How to Deal With Sudden Tooth Sensitivity

Is drinking an ice-cold beverage becoming a source of discomfort? Is it suddenly impossible to brush your teeth without grimacing? This symptom is often associated with tooth sensitivity.

The question is, what is causing your teeth to be sensitive?

Cause #1: Excessive Plaque

Plaque is a sticky deposit or “biofilm”, which forms on the surface of one’s teeth. It’s pale yellow/brown and may be found in various areas of the mouth.

These areas include:

  • Front of Teeth
  • Chewing Surfaces of Teeth
  • Along Gumline
  • Behind Teeth
  • Between Teeth (Crevices)
  • Between Gumline Cervical Margins

An excessive accumulation of plaque results in enamel erosion. The enamel protects your tooth and once it erodes, the tooth loses its armour. In general, flossing and brushing can help remove plaque. A robust oral care regimen and regular visits to your dentist for cleanings (semi-annually) help prevent continuous tooth sensitivity.

Cause #2: Grinding of Teeth

Teeth grinding or “Bruxism” involves the upper and lower teeth clenching or grating against each other. If it’s a frequent occurrence, the tooth’s enamel begins to erode leaving the dentine exposed.

Reasons for teeth grinding include:

  • Sleep Apnea
  • Stress
  • Anxiety/Depression
  • Missing/Crooked Teeth

In many cases, a patient may remain unaware of his/her teeth grinding until symptoms appear (i.e. teeth sensitivity, dull headaches, sore jaws).

While tooth enamel is strong, it can wear down after months and years of grinding/clenching. This exposes the dentine (middle layer of tooth) and your nerve endings.

The ideal solution is to use a customized mouth guard to alleviate all signs of grinding or clenching.

Cause #3: Gum Disease

Gum disease or “Periodontal Disease” involves bacterial development in the mouth causing cause tooth sensitivity, bleeding, and bone/tissue damage. It appears in two stages, gingivitis (1st stage) and periodontitis (2nd stage). Please note, if corrected, gingivitis does not progress to periodontitis.

  • Gingivitis: Initial Development of Plaque Buildup Leading To Inflamed Gums
  • Periodontitis: Severe Development of Plaque Buildup with Signs of Gum or Bone Recession

In general, this is a point of concern for adult patients due to gum recession. A dental professional can assist with a customized treatment plan to combat your gingivitis/gum disease before it causes unrelenting tooth sensitivity, bleeding, and general discomfort. If left untreated, it may cause considerable bone and/or gum damage.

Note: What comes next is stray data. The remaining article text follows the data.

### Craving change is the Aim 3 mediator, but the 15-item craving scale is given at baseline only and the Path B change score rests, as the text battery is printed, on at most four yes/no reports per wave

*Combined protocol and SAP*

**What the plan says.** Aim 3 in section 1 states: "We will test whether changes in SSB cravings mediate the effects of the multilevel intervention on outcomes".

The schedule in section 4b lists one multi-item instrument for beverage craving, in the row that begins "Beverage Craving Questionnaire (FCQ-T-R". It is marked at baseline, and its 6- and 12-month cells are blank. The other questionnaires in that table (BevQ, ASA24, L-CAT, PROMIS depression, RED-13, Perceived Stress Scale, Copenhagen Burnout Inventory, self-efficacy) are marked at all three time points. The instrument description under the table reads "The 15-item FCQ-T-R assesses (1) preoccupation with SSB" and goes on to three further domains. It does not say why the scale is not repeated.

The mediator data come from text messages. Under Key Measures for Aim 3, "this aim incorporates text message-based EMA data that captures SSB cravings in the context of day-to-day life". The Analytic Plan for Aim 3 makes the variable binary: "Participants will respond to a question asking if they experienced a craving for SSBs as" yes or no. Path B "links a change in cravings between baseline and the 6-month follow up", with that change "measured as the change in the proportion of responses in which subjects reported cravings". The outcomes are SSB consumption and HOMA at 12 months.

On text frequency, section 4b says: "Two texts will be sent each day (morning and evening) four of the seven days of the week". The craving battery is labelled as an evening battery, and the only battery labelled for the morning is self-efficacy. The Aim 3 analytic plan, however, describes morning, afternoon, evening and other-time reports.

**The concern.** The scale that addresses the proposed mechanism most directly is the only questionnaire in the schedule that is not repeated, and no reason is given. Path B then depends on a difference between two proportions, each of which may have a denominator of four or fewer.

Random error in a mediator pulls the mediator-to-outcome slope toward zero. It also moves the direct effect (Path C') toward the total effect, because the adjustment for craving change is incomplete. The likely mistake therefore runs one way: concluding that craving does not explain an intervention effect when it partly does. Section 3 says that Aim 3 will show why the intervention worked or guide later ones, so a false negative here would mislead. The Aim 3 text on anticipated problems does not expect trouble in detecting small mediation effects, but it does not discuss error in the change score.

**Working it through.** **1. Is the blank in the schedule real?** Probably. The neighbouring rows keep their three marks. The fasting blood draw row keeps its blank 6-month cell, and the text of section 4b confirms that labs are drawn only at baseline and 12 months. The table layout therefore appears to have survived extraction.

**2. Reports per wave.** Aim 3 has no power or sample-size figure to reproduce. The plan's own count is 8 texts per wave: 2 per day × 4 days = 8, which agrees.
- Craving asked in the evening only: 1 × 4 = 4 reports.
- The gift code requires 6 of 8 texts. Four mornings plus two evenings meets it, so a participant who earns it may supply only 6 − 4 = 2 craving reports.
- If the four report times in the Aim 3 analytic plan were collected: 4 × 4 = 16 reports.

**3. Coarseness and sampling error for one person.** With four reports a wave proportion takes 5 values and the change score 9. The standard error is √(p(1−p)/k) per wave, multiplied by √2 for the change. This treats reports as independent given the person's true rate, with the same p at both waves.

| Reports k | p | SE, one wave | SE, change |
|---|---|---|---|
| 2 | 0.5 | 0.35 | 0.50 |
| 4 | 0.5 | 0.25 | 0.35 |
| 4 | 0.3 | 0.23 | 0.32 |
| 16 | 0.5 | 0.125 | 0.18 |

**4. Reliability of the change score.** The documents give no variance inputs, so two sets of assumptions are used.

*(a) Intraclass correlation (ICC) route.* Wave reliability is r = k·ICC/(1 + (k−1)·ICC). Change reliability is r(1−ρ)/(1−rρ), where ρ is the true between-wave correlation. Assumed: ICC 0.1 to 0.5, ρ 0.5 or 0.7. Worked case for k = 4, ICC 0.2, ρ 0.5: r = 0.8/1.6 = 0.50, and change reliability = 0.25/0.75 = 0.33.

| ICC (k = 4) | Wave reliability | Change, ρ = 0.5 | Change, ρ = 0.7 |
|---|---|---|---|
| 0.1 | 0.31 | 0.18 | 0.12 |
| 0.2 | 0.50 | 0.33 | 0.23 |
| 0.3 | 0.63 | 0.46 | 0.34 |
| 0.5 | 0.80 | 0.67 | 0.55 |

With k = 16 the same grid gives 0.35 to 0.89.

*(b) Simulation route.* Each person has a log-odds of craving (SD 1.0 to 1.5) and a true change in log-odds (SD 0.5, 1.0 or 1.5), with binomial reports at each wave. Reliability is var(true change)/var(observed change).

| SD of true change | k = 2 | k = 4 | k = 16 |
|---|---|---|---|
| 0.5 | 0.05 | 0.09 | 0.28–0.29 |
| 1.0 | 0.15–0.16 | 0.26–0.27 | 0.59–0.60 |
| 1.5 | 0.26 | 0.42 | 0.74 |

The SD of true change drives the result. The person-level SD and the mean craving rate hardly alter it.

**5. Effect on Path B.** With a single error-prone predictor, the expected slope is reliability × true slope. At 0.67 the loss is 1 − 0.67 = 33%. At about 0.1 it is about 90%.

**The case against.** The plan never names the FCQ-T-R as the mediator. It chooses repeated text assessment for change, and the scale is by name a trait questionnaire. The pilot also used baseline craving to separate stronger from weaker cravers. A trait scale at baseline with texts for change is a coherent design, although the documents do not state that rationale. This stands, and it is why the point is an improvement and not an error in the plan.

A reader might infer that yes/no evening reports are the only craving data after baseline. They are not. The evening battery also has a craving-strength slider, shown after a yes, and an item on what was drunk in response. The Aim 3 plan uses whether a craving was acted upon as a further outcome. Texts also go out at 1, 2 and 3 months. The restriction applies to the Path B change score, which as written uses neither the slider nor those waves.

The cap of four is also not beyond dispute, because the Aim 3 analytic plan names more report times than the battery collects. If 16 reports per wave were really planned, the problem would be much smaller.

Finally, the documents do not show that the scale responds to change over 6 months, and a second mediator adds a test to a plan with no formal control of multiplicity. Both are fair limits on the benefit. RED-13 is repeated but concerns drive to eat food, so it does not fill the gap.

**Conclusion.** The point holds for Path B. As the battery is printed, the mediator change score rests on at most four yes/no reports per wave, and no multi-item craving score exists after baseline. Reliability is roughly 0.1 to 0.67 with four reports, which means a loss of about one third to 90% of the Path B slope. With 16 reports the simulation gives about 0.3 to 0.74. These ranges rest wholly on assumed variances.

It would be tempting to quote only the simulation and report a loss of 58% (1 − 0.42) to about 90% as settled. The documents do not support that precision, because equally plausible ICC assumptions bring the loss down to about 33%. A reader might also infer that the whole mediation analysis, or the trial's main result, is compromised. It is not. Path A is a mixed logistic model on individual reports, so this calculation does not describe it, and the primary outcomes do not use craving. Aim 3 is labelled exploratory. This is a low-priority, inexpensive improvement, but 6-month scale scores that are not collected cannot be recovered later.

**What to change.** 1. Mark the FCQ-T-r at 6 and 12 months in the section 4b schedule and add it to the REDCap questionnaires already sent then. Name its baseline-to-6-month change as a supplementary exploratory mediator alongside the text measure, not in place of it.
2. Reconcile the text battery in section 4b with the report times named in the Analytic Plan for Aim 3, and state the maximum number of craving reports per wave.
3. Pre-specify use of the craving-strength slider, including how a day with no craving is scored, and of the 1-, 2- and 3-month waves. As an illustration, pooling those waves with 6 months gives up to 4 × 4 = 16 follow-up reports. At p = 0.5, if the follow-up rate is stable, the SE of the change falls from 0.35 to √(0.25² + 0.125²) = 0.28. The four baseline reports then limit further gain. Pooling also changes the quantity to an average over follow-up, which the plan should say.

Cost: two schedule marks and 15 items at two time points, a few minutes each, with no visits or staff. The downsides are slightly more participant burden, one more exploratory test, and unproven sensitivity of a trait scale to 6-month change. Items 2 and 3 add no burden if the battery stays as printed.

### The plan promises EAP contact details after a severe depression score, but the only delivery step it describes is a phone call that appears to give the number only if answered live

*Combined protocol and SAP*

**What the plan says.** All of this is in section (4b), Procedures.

Cause #4: Cracked Tooth

Trauma to the mouth (sporting accident, fighting injury) may cause a cracked tooth. The causes may vary but the result can instigate unremitting tooth sensitivity. The cracked tooth often leads to supplementary discomfort and pain on top of your tooth sensitivity.

It’s best to discuss all options with a dentist. Each trauma-related case varies due to factors such as dental history, medical history, type of trauma, amount of trauma, and more. These variables determine the appropriate treatment such as an extraction or use of a cap.

Cause #5: Decay Near Fillings

Have you received fillings in the past?

If so, this may be the cause of your sudden tooth sensitivity. As you age, the dental fillings will start to wear down triggering unexpected weakening, fracturing, or leaking around the edges. In this case, bacteria will accrue in the pint-sized crevices and give rise to enamel erosion or acid buildup.

This assessment is made upon the completion of a robust examination of your filling(s). If determined as the cause of your tooth sensitivity, the filling is quickly and easily replaced. This will alleviate your tooth sensitivity immediately.

Cause #6: Recent Dental Procedure

Specific dental procedures may cause lingering side effects for at least 2-3 days and sometimes more depending on the case. Common procedures with noticeable tooth sensitivity include: extractions, dental cleaning, root canal treatment, and placement of crowns.

In general, the dentist will warn patients about potential side effects beforehand. However, if necessary, patients are asked to schedule a visit and speak with the dentist for a personalized solution to alleviate tooth sensitivity.

In some cases, the tooth sensitivity might have been triggered by the development of an infection post-procedure. While this is rare, it is possible and therefore has to be considered.

Cause #7: Poor Oral Care Regimen

Yes, it’s possible to have a poorly designed oral care regimen with ineffective or dangerous solutions. Take the time to analyze and tweak your oral care regimen if tooth sensitivity is noticeable.

Potential issues include:

  • Aggressive Tooth Brushing with Hard-Bristled Brush
  • Use of Tooth Whitening Toothpaste
  • Excessive or Improper Use of Mouthwash

If required, please take the time to speak with a dental professional to chart a better, healthier oral care regimen to alleviate tooth sensitivity.

Tooth sensitivity is correctable. It’s important to take the time to examine your teeth, improve oral care hygiene, and stay alert. If the tooth sensitivity persists, do not hesitate to visit a dentist and receive your customized treatment.

 

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